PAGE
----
resources about migrant justice

By | July 14, 2020


Fair & Impartial Policing in Vermont

History & Background:

In response to repeated instance of racial profiling and collaboration between local police and immigration officials, Migrant Justice has been working for many years to implement bias free policing policies in the state. Years of courageous organizing by immigrants and people of color in Vermont resulted in 2016’s robust Fair and Impartial Policing Policy (FIPP) which upheld the principle of equal treatment under the law by protecting all Vermonters from biased policing based on personal characteristics (like race, gender, or sexual orientation) or immigration status and limiting local police from engaging in immigration enforcement.

The 2016 FIPP victory arrived after years of organizing by Migrant Justice to advance a powerful, worker-defined human rights platform. In 2014, farmworkers descended on the State House to win passage of Act 193, which mandated that all police departments in the state implement FIP policies and gave a July 1st, 2016 deadline for departments to adopt the model state policy. The law explicitly named Migrant Justice as an organization that must be at the table developing the anti-discrimination measures, and we have done so alongside our allies at the ACLU, Justice for All, the Human Rights Commission, and the Peace and Justice Center.

The 2016 FIPP was an exemplary policy, creating extensive guidelines to limit police collaboration with deportation agents; however, many departments around the state chose not to fully implement the policy. This prompted Migrant Justice and others to go back to the State House in 2017, passing a law compelling departments to implement the policy in full. Police officials took advantage of this to reopen discussions on the model policy, in an attempt to water it down. Despite the powerful testimony of farmworkers, widespread ally support — as well as footage of Franklin county’s deputy sheriff calling Border Patrol to a routine traffic stop because of blatant racial profiling — on December 12th, 2017 a group of law enforcement officials voted to weaken Vermont’s Fair and Impartial Policing policy, effectively opening the door for increased discrimination and police collaboration with Trump’s deportation agents.

The current statewide VT Fair and Impartial Policing Policy:

The current statewide model FIPP can be found by visiting the Criminal Justice Training Council webpage:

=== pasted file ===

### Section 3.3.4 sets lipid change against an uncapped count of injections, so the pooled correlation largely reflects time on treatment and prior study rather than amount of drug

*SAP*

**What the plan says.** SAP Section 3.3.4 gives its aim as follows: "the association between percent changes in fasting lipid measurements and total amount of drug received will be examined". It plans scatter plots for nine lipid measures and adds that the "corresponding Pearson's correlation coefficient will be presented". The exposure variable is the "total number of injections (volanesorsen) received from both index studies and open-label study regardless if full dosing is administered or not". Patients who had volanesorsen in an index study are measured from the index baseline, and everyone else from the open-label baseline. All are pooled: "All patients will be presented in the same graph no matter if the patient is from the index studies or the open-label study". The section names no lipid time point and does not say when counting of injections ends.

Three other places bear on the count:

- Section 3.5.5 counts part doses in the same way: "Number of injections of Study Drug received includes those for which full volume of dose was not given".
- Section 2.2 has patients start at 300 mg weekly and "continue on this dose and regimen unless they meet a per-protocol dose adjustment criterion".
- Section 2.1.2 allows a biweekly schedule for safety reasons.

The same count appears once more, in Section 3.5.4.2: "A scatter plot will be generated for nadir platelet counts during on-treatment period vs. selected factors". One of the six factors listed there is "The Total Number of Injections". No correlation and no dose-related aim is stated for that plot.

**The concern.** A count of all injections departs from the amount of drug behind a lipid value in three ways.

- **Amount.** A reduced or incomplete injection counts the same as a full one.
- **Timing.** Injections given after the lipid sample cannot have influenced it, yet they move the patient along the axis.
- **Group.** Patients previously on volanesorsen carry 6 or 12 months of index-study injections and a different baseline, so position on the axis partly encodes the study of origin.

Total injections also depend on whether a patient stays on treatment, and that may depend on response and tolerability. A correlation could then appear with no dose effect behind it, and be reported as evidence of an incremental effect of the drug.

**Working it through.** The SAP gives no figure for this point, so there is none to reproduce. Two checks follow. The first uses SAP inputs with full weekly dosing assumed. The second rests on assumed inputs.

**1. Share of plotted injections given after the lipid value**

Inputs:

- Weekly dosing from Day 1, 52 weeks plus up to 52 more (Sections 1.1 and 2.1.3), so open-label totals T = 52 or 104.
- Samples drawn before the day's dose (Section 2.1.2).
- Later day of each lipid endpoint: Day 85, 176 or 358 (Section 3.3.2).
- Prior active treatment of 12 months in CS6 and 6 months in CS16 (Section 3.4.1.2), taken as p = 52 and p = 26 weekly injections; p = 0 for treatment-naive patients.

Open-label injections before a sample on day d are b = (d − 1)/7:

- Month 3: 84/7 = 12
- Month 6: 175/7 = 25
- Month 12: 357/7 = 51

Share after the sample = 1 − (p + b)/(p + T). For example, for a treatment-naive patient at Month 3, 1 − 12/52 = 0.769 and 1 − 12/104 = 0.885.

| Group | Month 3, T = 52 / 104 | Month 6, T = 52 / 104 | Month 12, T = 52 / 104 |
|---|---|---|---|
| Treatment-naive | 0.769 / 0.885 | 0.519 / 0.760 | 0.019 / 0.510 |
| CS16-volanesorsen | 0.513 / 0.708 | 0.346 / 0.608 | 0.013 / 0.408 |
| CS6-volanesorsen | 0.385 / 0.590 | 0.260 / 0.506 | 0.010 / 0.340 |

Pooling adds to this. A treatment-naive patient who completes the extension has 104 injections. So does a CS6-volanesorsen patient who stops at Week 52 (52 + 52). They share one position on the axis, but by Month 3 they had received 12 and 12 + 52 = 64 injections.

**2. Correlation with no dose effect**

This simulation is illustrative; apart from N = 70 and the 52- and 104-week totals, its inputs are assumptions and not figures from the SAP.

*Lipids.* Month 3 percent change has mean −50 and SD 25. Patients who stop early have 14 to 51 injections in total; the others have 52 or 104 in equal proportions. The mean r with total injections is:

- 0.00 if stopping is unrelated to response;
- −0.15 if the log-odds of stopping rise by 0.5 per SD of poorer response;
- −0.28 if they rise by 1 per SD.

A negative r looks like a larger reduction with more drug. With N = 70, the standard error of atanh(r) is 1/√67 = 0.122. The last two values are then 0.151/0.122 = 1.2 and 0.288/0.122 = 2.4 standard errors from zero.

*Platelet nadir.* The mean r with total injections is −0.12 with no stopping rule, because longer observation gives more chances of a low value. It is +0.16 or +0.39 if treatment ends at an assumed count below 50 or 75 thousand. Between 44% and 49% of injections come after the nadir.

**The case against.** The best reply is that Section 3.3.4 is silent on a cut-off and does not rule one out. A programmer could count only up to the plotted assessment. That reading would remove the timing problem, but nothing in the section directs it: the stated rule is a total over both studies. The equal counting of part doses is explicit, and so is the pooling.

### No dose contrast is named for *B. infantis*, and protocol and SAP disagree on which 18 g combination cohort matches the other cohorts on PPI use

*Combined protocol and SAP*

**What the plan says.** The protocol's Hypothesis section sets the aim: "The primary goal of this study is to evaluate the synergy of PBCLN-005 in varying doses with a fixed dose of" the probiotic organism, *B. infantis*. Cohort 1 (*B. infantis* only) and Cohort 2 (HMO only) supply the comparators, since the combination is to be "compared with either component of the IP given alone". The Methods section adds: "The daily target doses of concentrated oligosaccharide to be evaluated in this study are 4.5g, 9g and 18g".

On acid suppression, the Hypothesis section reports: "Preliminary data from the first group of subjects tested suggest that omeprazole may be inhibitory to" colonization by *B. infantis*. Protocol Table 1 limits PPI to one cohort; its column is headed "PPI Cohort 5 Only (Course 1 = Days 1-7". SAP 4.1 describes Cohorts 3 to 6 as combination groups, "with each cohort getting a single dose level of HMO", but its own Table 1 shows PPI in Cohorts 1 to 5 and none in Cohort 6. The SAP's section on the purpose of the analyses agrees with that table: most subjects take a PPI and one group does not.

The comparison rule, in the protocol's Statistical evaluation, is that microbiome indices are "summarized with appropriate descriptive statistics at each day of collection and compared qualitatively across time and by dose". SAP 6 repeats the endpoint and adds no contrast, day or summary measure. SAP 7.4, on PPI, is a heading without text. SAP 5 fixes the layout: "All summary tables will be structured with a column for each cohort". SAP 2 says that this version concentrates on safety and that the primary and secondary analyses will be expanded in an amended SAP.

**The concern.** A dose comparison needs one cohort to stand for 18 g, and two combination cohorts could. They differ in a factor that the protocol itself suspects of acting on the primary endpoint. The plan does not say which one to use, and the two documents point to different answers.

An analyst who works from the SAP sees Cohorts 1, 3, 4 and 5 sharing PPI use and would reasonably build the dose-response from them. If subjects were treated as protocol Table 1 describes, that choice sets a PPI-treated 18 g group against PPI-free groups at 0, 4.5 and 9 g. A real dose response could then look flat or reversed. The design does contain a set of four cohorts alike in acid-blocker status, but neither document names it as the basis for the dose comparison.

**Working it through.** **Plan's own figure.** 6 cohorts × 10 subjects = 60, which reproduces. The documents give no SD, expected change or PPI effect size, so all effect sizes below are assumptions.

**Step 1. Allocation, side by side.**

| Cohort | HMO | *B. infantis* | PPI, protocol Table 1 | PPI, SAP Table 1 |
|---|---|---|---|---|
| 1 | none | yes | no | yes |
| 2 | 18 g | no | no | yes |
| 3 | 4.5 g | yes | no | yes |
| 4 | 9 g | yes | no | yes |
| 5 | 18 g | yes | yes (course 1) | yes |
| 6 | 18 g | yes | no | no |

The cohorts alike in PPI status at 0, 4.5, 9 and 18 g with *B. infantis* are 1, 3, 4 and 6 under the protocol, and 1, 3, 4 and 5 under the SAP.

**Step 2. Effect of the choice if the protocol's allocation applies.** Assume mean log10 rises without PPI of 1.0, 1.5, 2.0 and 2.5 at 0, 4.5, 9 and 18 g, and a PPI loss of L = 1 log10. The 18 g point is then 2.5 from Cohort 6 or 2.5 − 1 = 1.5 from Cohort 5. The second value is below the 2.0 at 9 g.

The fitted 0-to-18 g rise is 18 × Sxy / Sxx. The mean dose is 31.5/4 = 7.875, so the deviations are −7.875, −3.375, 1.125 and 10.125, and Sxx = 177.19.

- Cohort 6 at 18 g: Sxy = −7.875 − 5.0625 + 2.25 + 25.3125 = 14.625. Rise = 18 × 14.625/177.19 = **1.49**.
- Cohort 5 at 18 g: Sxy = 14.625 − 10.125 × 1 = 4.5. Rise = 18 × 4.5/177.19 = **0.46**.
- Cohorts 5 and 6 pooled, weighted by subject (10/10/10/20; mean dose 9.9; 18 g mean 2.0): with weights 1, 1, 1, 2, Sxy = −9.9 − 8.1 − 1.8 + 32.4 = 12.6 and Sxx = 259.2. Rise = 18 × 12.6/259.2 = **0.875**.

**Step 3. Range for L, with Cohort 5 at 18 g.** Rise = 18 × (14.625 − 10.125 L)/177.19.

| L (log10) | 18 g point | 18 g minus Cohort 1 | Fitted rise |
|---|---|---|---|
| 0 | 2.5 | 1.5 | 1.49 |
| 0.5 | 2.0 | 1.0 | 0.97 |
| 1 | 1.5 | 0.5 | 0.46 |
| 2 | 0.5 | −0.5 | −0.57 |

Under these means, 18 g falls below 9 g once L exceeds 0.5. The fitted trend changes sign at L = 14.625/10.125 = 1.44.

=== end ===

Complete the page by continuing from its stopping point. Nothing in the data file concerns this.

This most recent version of the FIPP was approved by the Vermont Criminal Justice Training Council in December 2017, and is currently being implemented by law enforcement agencies across the state. Although bias free policing policies like this are increasingly important given the Trump administration’s extreme anti-immigrant stance – the 2017 statewide Model FIPP falls short of what community stakeholders have advocated for in several key areas: 

  • It allows the sharing of confidential information with immigration agents, so long as it’s justified on grounds of “public safety” or “law enforcement needs”
  • It evades prohibitions on asking about immigration status by allowing officers to rely on the pretext that the person is suspected of having recently crossed the border
  • It allows for the reporting of immigration status of victims and witnesses of crimes to deportation agents
  • It grants deportation agents access to individuals in police custody, effectively turning local police stations into temporary holding cells for ICE and Border Patrol

Another of the key differences between the state model policy (less strong) and the Winooski policy (much stronger) is that the Winooski policy has taken out all mention of the federal statute 8 USC 1373. This is the law that Trump has been using to threaten denying federal funding to cities and towns with sanctuary policies that limit the sharing of information between local law enforcement and federal immigration officials.  However, it is important to understand that many of the changes we’re calling for with the Winooski policy have little to do with federal statutes and were not even mentioned in a recent letter from the Trump administration questioning Vermont’s policy. Furthermore, in ruling after ruling, courts have sided with states that have implemented policy to protect immigrant rights roundly rejecting Trump’s strategy of using federal funding as a cudgel to force local jurisdictions to comply with his agenda of mass deportation.  

Strengthening the FIPP:

Despite the weakening of Vermont’s Fair and Impartial Policing Policy, Migrant Justice is organizing town by town to encourage local governments and police departments to go beyond state requirements and create a firewall between local officers and federal deportation agents. 

In March of 2020 Hartford, Vermont finally won a multi-year campaign to enact stronger protections for immigrant community members by strengthening it’s Fair and Impartial Policing Policy (FIPP). Several days later, the town of Norwich followed suit. Across the river in New Hampshire two others towns passed similar policies, and on March 10th 2020, Burlington won a historic victory when the City Council voted 11-1 to close the loopholes in their FIPP. With these groundbreaking victories under our belt, it’s time to use this momentum to organize! 

Currently there are four towns in Vermont (as well as two towns in NH) which have taken action to protect immigrant community members and pass stronger versions of the Fair and Impartial Policing Policy. Those towns are Winooski, Hartford, Norwich and Burlington. Winooski was the first town to organize for a stronger policy and you can read the language which they adopted in collaboration with Migrant Justice, the ACLU and other stakeholders. (Check out the Winooski FIPP by visiting: Hartford, Norwich and Burlington’s improved FIPPs are also based on the same policy language.